But then in 1897, a man named Pearle Bixby Wait, a carpenter-slash-cough syrup manufacturer, trademarked a gelatin dessert and named it “Jell-O”’ He and his wife Mary created new flavors like strawberry, raspberry, orange and lemon. Basically the classics of the of the Jell-O catalog.
At the same time, another company, the Genesee Pure Food Company was making another, very different and somewhat confusing food product called “Grain-O.”
I found an ad from a 19th century newspaper that alleged to explain what Grain-O was:
“Grain-O! Remember that name when you want a delicious, appetizing, nourishing food drink to take the place of coffee. Sold by all grocers and liked by all who have used it. Grain-O is made of pure grain, it aids digestion and strengthens the nerves. It is not a stimulant but a health builder and the children as well as the adults can drink it with great benefit. Costs about as much as coffee.”
I suspect Grain-O would have been completely forgotten with time if it weren’t for this: the Genesee Pure Food Company bought Jell-O from Wait. And with their innovations in production and packaging, they were able to turn Jell-O into a household name. Plus, they killed it at the marketing game (although I’m not sure we could have guessed that from their Grain-O ads). In 1902, Genesee began marketing Jell-O as “America’s Most Famous Dessert,” so taking a left turn away from all of those congealed salads of the victorian era. The introduced new flavors like chocolate, cherry, and peach. They handed out free Jell-O cookbooks. And their advertisements contained recipes and celebrity testimonials from people like Ethel Barrymore, the grand-aunt of Drew Barrymore.
And this new and improved Jell-o was a hit with early 20th century homemakers! Thanks to the introduction of gas stoves, electric irons, the telephone...women of this era prioritized clean, tidy, sanitary, efficient cooking and housework. This new Jell-O was great because it was fast, it felt sterile and safe, and it was an affordable way to feed their families.
I can’t believe I’ve gotten this far without mentioning Charles B. Knox of Johnstown, NY, who invented a method of granulating gelatin--the first commercial gelatins came in sheets--that sped up the process and made the outcome a lot more successful in terms of “setting.” His product was unsurprisingly known as Knox Gelatin. According to the Knox website, “From brash slogans to innovative advertising, his unorthodox ways earned him the title of ‘the Napoleon of Advertising’ and a successful business. In 1904, one of these “innovative” things he did was promote cooking with Knox gelatin at the World’s Fair, which was sort of like sponsoring Coachella or something. The next year, Mrs. John Cooke of New Castle, Pennsylvania, won third prize in a Knox-sponsored cooking contest with a recipe she called "Perfection Salad": "an aspic filled with finely chopped cabbage, celery, and red pepper, .” Btw, this was suspended in lemon flavored gelatin, and Mrs. Cooke recommended serving it with mayonnaise. At one point Better Homes and Gardens declared that it was one of the “great recipes of all time.” James Beard would observe in the 1972 edition of James Beard's American Cookery, that Mrs. Cooke's victory had "unleashed a demand for congealed salads that has grown alarmingly, particularly in the suburbs." But he also had to admit that "the jellied salad does have its delights, though, and it is without question an American innovation."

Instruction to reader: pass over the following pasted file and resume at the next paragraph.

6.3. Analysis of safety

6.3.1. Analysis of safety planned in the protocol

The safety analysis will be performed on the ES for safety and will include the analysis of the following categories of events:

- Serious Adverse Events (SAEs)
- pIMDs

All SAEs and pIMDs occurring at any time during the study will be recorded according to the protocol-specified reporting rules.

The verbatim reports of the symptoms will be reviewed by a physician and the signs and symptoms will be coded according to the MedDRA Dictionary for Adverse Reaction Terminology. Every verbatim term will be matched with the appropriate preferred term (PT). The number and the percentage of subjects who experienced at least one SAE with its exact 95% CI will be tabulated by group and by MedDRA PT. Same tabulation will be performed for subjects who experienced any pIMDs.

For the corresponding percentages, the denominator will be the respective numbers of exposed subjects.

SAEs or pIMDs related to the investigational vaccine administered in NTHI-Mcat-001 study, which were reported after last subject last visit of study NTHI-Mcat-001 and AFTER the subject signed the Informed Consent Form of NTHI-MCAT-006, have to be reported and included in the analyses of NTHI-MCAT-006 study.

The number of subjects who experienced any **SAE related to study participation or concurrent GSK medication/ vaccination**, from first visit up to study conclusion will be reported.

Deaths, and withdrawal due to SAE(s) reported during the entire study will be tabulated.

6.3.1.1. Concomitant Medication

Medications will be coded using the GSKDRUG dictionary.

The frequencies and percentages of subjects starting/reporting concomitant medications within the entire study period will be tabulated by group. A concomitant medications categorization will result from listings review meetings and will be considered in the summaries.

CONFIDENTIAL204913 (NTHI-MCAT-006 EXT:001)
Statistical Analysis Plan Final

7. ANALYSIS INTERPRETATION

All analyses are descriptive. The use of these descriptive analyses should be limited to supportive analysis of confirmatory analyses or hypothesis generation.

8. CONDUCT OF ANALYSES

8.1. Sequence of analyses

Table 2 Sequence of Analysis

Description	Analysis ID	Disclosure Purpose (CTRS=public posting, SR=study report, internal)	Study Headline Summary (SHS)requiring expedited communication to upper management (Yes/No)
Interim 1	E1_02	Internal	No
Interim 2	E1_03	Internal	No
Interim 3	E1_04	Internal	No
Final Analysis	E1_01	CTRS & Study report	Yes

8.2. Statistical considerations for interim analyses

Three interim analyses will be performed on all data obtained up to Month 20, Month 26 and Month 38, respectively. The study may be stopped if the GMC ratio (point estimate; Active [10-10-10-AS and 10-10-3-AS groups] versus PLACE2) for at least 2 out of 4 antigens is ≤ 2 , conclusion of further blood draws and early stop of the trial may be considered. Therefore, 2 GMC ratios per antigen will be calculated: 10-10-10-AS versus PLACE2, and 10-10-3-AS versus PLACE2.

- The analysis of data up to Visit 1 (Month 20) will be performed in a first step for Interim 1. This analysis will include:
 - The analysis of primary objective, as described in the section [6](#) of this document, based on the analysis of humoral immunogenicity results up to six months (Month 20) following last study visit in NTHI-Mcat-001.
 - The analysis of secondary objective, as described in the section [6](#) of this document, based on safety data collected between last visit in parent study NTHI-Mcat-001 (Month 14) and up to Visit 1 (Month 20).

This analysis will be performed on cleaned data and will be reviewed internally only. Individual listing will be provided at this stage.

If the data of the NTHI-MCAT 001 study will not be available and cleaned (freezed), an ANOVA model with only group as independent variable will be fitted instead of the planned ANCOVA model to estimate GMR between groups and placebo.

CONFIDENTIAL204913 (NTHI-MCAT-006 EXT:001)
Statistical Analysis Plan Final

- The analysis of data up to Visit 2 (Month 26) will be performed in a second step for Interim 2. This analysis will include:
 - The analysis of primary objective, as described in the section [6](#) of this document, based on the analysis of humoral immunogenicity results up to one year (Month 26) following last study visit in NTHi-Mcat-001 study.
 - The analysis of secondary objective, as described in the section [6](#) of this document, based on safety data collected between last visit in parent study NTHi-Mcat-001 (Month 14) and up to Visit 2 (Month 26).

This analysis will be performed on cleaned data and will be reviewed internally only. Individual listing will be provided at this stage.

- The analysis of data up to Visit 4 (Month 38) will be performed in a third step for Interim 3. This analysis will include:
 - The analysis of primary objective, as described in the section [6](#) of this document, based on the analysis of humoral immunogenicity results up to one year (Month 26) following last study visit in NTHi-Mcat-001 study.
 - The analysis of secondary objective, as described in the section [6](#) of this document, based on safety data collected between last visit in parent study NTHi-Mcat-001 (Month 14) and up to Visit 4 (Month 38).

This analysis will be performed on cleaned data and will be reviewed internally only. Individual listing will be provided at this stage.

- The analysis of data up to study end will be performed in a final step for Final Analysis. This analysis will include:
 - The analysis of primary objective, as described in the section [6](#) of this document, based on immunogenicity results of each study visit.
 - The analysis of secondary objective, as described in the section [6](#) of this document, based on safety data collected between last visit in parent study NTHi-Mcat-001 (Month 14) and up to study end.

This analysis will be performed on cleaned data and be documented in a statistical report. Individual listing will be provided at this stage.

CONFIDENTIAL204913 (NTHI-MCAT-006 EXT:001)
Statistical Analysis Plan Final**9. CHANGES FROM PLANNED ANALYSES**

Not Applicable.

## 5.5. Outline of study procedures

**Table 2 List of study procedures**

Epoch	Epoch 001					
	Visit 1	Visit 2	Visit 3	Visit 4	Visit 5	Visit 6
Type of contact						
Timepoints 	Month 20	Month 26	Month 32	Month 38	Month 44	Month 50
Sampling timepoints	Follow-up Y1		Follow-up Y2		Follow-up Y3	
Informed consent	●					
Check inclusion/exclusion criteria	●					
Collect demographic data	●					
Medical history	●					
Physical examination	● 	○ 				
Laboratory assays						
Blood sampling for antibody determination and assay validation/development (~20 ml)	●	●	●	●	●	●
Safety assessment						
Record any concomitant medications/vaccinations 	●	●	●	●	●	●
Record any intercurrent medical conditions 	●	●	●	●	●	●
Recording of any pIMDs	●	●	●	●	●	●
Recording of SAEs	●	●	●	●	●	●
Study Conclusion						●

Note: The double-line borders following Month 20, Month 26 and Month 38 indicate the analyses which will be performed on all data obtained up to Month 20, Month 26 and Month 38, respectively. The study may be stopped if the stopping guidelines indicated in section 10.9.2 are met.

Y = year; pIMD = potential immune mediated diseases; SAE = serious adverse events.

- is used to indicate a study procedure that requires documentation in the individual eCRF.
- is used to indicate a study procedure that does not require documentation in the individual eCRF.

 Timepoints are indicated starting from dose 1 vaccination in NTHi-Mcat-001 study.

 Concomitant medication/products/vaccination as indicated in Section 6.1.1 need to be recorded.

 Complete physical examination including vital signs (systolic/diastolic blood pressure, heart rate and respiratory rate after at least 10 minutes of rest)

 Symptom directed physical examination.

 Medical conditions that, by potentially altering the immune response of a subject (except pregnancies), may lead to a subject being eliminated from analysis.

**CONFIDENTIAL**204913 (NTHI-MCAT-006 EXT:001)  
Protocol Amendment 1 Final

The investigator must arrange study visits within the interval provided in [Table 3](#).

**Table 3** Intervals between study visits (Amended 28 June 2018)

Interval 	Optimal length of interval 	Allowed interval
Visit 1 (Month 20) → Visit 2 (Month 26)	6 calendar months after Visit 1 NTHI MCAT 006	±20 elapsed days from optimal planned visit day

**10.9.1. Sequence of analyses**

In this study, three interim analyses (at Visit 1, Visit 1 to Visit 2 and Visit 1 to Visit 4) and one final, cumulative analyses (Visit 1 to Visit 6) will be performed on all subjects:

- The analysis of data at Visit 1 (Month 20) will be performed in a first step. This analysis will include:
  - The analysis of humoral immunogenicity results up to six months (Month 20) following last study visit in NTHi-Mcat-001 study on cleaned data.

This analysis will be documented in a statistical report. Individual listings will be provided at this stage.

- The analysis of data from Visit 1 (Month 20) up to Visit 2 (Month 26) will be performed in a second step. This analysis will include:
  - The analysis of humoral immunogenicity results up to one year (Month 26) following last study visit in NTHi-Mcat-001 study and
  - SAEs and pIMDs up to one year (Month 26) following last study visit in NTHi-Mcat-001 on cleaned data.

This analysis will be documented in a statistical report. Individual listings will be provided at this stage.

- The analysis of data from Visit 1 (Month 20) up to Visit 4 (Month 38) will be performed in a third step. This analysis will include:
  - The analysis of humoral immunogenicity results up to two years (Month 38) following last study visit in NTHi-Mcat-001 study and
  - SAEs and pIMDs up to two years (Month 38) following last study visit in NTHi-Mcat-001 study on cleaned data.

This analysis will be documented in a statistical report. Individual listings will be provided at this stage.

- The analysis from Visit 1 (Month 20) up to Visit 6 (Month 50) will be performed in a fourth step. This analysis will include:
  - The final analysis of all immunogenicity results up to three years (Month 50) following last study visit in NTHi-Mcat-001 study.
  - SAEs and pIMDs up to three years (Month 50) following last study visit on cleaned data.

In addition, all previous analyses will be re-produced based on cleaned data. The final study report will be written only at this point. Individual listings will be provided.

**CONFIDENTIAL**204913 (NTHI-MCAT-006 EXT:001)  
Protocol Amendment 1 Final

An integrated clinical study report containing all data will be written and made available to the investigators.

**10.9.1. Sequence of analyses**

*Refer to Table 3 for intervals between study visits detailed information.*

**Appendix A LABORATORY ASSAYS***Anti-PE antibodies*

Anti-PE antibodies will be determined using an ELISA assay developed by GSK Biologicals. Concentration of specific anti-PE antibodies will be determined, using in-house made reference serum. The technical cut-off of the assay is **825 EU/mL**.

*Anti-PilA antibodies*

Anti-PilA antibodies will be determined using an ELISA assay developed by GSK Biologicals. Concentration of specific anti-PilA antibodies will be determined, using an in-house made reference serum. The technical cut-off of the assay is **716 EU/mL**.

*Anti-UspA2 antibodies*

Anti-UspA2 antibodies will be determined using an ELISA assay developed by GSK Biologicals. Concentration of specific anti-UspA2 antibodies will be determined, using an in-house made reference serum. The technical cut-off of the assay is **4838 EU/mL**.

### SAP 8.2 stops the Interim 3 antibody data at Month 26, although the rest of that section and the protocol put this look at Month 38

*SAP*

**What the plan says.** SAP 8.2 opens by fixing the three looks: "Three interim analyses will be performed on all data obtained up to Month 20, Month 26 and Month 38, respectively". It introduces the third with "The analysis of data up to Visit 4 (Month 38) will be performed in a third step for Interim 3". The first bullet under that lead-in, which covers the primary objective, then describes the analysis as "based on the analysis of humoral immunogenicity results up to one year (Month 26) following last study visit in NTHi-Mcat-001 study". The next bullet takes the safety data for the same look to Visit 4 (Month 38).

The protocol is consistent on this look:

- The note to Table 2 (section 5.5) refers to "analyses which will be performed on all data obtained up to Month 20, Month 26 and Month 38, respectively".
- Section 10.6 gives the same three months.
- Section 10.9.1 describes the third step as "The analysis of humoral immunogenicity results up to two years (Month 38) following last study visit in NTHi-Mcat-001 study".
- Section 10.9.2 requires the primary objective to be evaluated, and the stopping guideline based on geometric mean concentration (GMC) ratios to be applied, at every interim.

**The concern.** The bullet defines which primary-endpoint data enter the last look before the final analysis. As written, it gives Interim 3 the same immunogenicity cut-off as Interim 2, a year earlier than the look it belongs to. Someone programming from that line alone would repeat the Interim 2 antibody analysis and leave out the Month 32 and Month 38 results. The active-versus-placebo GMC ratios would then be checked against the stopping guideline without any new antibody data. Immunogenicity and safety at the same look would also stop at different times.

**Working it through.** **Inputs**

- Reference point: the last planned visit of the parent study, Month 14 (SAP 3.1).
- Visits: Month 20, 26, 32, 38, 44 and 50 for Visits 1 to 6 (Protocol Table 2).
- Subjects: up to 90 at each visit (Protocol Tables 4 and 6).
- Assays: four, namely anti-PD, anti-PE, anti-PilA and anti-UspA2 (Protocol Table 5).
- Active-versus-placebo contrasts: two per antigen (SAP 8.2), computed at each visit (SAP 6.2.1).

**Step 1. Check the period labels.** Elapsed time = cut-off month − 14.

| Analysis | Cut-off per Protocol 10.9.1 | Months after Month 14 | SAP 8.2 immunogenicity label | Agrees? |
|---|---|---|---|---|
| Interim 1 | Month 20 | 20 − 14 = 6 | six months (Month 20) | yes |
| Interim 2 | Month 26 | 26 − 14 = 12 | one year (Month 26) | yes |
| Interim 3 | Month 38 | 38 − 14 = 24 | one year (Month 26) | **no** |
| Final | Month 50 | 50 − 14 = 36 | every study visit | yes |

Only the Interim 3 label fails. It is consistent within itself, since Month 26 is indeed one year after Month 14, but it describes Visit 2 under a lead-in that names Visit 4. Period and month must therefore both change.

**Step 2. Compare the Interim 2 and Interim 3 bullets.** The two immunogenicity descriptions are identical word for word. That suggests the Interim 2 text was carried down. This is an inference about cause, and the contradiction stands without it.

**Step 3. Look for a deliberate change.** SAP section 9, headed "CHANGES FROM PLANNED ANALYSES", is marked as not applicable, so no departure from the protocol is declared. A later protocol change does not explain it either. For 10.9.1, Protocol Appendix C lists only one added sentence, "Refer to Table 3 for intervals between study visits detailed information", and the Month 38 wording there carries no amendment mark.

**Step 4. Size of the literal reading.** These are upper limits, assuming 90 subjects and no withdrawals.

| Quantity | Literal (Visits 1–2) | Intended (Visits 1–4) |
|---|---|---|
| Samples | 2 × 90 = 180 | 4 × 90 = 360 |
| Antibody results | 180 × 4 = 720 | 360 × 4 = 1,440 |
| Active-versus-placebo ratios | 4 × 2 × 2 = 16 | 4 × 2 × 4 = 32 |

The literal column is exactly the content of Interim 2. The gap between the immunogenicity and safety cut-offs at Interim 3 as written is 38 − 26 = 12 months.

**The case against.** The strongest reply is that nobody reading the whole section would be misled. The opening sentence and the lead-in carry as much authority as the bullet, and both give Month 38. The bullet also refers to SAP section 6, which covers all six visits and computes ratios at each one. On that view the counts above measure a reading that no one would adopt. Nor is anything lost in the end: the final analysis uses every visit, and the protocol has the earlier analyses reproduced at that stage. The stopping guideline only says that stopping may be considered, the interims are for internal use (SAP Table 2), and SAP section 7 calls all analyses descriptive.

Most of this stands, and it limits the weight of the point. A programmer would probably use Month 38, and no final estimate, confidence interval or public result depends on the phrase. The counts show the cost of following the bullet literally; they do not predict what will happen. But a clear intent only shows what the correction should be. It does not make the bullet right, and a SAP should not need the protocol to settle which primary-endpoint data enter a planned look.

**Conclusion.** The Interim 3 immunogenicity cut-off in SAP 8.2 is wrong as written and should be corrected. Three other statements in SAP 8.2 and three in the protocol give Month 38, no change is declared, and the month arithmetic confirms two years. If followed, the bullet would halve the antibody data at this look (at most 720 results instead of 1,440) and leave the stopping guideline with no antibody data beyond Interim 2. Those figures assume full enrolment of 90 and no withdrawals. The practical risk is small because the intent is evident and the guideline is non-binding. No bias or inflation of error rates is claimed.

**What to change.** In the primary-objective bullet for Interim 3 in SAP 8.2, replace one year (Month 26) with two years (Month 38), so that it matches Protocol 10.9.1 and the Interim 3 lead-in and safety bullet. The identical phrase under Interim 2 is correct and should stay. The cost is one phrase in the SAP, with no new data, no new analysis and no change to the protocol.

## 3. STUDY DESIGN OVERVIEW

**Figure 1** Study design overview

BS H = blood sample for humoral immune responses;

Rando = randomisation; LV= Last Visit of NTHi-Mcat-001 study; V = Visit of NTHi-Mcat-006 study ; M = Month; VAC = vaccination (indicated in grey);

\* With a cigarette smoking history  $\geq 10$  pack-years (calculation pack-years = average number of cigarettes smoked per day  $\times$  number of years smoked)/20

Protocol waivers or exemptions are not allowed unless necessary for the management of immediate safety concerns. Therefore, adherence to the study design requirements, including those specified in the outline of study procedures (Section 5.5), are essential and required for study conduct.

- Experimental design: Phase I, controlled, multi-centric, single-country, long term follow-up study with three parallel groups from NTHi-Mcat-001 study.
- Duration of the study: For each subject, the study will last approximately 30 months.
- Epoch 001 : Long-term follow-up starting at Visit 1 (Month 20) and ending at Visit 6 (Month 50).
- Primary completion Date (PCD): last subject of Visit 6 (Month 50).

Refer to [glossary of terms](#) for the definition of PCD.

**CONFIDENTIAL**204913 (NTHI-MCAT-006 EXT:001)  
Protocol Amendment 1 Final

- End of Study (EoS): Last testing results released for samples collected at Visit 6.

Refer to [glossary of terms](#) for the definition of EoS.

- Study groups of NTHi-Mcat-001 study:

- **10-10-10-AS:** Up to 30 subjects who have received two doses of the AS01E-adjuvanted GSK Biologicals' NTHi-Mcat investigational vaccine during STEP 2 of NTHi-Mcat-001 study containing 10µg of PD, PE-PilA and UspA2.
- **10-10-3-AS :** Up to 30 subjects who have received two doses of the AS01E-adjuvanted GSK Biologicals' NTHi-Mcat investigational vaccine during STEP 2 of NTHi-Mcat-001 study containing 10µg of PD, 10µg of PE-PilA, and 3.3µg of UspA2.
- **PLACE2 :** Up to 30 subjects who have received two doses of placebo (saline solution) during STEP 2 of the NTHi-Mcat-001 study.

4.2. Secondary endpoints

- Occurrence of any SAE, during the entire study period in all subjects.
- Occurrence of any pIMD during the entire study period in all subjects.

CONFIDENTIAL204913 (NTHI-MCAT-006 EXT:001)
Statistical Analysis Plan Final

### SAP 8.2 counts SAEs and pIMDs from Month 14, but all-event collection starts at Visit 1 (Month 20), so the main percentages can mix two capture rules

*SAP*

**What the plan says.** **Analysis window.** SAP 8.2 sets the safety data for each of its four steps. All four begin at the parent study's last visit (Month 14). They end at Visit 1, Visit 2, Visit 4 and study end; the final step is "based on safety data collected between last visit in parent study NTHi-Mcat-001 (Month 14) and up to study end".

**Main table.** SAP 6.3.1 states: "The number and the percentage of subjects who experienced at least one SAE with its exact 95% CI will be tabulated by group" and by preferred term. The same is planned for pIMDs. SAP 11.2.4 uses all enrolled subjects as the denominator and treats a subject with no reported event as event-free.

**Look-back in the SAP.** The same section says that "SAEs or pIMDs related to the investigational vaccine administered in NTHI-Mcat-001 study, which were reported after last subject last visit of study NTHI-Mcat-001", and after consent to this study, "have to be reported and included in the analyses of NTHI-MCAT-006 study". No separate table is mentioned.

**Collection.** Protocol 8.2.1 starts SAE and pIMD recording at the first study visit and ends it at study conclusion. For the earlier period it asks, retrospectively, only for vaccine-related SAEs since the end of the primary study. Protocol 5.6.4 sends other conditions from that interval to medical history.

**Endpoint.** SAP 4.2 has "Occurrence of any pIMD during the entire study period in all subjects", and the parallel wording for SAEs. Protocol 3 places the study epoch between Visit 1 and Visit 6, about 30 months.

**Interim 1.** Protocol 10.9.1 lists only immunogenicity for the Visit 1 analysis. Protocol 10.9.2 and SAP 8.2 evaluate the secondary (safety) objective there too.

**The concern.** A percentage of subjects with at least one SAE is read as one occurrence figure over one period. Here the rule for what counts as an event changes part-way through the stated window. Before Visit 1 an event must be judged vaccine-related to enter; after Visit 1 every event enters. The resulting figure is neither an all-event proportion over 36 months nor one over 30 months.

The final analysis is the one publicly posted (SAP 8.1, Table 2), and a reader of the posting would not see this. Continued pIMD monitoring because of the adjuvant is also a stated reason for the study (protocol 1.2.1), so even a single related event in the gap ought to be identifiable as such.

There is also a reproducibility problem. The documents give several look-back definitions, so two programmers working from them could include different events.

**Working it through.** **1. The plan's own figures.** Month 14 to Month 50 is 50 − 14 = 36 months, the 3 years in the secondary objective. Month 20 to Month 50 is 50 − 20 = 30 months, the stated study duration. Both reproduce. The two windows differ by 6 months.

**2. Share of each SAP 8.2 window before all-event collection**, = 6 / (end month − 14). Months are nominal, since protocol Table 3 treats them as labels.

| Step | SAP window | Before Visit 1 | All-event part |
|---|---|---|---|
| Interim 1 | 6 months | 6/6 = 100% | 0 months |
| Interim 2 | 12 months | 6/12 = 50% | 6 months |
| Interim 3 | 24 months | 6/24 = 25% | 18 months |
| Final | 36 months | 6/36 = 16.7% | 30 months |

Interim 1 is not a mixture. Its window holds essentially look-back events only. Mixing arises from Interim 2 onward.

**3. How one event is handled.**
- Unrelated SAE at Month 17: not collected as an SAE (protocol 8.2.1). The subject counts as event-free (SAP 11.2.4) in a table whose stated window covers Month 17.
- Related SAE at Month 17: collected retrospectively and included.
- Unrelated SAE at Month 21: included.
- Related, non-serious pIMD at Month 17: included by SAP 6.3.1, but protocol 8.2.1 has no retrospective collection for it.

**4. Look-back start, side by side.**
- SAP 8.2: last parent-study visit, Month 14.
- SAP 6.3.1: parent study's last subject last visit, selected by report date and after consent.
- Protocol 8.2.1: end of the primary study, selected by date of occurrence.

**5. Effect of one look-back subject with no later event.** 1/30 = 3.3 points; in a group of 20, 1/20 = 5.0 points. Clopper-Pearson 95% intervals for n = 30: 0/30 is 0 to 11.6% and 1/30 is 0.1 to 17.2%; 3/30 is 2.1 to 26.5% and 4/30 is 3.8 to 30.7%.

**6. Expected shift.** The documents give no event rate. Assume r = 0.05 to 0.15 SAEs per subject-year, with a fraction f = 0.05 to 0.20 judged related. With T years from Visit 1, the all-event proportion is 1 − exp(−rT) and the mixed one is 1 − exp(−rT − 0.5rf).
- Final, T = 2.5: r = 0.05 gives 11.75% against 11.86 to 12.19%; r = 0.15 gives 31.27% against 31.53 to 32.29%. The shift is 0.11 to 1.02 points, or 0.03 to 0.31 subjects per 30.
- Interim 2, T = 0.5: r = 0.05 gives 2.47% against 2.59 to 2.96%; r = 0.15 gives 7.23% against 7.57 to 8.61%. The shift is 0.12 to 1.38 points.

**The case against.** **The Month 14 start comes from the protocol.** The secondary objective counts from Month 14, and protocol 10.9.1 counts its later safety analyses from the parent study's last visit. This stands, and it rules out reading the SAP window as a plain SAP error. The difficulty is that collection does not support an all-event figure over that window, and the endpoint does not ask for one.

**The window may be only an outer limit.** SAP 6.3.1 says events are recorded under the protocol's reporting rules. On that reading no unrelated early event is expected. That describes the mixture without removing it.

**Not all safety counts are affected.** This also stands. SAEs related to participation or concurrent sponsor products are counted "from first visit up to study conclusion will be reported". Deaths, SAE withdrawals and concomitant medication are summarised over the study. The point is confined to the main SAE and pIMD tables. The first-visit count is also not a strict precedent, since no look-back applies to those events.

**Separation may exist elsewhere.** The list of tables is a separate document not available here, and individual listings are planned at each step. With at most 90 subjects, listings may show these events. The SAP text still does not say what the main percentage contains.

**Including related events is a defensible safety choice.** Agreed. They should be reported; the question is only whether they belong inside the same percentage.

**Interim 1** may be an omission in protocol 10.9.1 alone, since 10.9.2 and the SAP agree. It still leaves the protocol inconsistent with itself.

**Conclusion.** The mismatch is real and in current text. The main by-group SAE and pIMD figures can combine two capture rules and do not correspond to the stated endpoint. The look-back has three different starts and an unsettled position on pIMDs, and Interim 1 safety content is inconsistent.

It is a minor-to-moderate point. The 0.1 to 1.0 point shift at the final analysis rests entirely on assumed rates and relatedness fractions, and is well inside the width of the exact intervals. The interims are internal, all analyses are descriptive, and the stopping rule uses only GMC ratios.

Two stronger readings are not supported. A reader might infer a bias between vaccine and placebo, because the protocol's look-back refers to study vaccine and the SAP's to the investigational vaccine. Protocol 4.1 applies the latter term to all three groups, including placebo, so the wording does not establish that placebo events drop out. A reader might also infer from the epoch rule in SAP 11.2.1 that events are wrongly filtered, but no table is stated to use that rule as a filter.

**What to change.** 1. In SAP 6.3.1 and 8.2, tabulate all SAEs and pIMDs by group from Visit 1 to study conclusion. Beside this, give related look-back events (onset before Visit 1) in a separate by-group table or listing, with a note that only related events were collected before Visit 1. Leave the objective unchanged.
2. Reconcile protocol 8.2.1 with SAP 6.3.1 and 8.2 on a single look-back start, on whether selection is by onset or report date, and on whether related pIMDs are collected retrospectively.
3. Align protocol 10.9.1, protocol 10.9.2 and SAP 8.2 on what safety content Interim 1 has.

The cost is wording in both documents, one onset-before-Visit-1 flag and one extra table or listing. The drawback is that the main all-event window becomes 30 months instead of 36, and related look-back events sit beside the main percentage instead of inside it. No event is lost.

In 1906 the Pure Food and Drug Act was passed after the entire US population vomited and shuddered over the revelations laid out in Upton Sinclair’s The Jungle. This legislation included mandatory labels/ingredients and it created would be come to be known as the Food and Drug Administration (FDA). This made packaged food even more popular than ever. Previously, shoppers would buy their flour, sugar, seasonings, etc from dry goods stores where they measured out from bulk bins. Modern 20th century homemakers saw this as both olde-timey and unsafe. So processed food manufacturers doubled down on advertising their foods as “pure” and “safe.” Jell-O ads of that era emphasized the waxed paper “safety bag” and its pure contents. In 1908, ads began featuring the “Jell-O girl” (who was drawn Rose O'Neill, the creator of the Kewpie Doll). The Jell-O girl further reinforced this idea of purity. Other ads told shoppers that they could serve their families the same thing that rich people were eating for a mere 10 cents a box!
Sugar and therefore Jell-O were rationed during both World Wars, but in that period in-between (the 20s-30s), sales of Jell-O soared as the company introduced the most versatile flavor yet: lime! Entire recipe books popped up using lime jello, and say some vinegar and you know, whatever else you had lying around. Gelatin molds were seen as “refreshing” and “light fare” for ladies. In fact, Knox even published a recipe book called “Dainty Desserts for Dainty People.”